On Learning Wisdom, Eventually

Learning wisdom

ambroochizafer / Pixabay

“We chase phantoms half the days of our lives. It is well if we learn wisdom even then, and save the other half.” – Mark Twain

There comes a time in one’s life where he may question, finally, all the distractions of youth that have taken so much time and energy, and see them for what they are: nameless, faceless phantoms of fear and want , without merit or purpose.

Even then, after one has given over half a life to such imaginary phantoms and ghosts, it is worthwhile to to finally see what is important, and then to pursue only that.

On Judging a Book by its Cover

Clothes make the man. Make a good first impression and people tend to listen to what you have to say

GLady / Pixabay

“Clothes make the man. Naked people have little or no influence on society”
-Mark Twain

One should refrain, as much as possible, from judging a book merely by its cover. But it is also best when a book has a clean, well-made cover.

 

On Keeping an Open Mind and Freeing a Human Soul

“Loyalty to petrified opinion never yet broke a chain or freed a human soul in this world – and never will.”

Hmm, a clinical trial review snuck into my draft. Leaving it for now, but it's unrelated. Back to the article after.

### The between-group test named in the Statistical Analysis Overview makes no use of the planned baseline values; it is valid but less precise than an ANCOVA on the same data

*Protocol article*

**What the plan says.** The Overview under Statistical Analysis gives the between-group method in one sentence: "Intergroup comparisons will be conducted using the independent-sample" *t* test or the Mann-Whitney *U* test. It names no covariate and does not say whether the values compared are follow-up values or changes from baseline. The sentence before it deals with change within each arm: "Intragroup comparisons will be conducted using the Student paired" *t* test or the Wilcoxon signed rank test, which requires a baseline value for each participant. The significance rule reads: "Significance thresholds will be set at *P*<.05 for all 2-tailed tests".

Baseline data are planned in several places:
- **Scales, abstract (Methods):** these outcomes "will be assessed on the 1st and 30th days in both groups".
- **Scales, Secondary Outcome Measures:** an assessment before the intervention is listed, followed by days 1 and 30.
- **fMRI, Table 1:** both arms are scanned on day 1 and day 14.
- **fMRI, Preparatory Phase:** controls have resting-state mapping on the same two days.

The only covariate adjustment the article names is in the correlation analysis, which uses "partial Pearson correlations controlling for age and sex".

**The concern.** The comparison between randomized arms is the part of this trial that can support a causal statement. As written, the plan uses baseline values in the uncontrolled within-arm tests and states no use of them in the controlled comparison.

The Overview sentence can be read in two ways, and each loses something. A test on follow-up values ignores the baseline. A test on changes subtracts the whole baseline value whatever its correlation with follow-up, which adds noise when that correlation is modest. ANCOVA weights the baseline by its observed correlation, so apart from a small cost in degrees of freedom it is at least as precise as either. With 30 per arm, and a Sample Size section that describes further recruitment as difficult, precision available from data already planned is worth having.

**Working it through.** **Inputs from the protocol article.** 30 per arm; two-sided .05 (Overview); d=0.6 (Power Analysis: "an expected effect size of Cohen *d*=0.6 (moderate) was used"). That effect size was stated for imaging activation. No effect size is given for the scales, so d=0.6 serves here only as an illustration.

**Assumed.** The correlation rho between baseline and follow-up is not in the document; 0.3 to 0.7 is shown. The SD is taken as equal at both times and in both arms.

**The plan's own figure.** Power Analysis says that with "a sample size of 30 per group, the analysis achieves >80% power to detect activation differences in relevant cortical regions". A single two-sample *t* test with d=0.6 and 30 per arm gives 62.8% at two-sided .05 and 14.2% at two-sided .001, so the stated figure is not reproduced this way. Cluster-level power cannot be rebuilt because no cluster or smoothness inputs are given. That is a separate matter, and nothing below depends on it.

-Mark Twain

Freedom begins with keeping an open mind.

On Learning to See

“You can’t depend on your eyes when your imagination is out of focus.”
-Mark Twain, A Connecticut Yankee in King Arthur’s Court

It is with our eyes that we look, but only with our imagination that we see.

On Textbooks in Texas

“The very ink with which all history is written is merely fluid prejudice.”
-Mark Twain, Following the Equator

For the Texas Board of Education, America wasn’t founded on the principal of the separation of church and state, every good capitalist is actually a free-market conservative, McCarthy wasn’t really that bad, and Thomas Jefferson had nothing to do with inspiring revolution in 18th-century America.

And the ink dries on prejudice in Texas.

On Empathy and the Law of Proportion

“Nothing that grieves us can be called little: by the eternal laws of proportion a child’s loss of a doll and a king’s loss of a crown are events of the same size.”
-Mark Twain, “Which Was the Dream

All loss is profound. Comfort is found by seeing equally in other’s sorrow – and joy – a measure of our own.

On How a Little Certain Knowledge is a Dangerous Thing

“It ain’t what you don’t know that gets you into trouble. It’s what you know for sure that just ain’t so”
-Mark Twain

The more tenaciously a thought is held, the more irrational it becomes. But it ain’t necessarily  so.

On Conspiracy Theories

“I am an old man and have known a great many troubles, most of them never happened.”
– Mark Twain

Beware the boogie man in the dark corner, for he just may not exist.

On Learning to Live With Yourself – and Others

“A man cannot be comfortable without his own approval.”
-Mark Twain

A man that can walk through life unburdened by the vicissitudes of others, accept his own shortcomings, and strive always to improve himself, warts and all, is an easy person to be around – for himself and others.

On Telling the Truth

“A man is never more truthful than when he acknowledges himself a liar.”
-Mark Twain

We are all sinners, liars, and cheats. Admitting it is the only hope we have that we’ll not always be sinners, liars, and cheats.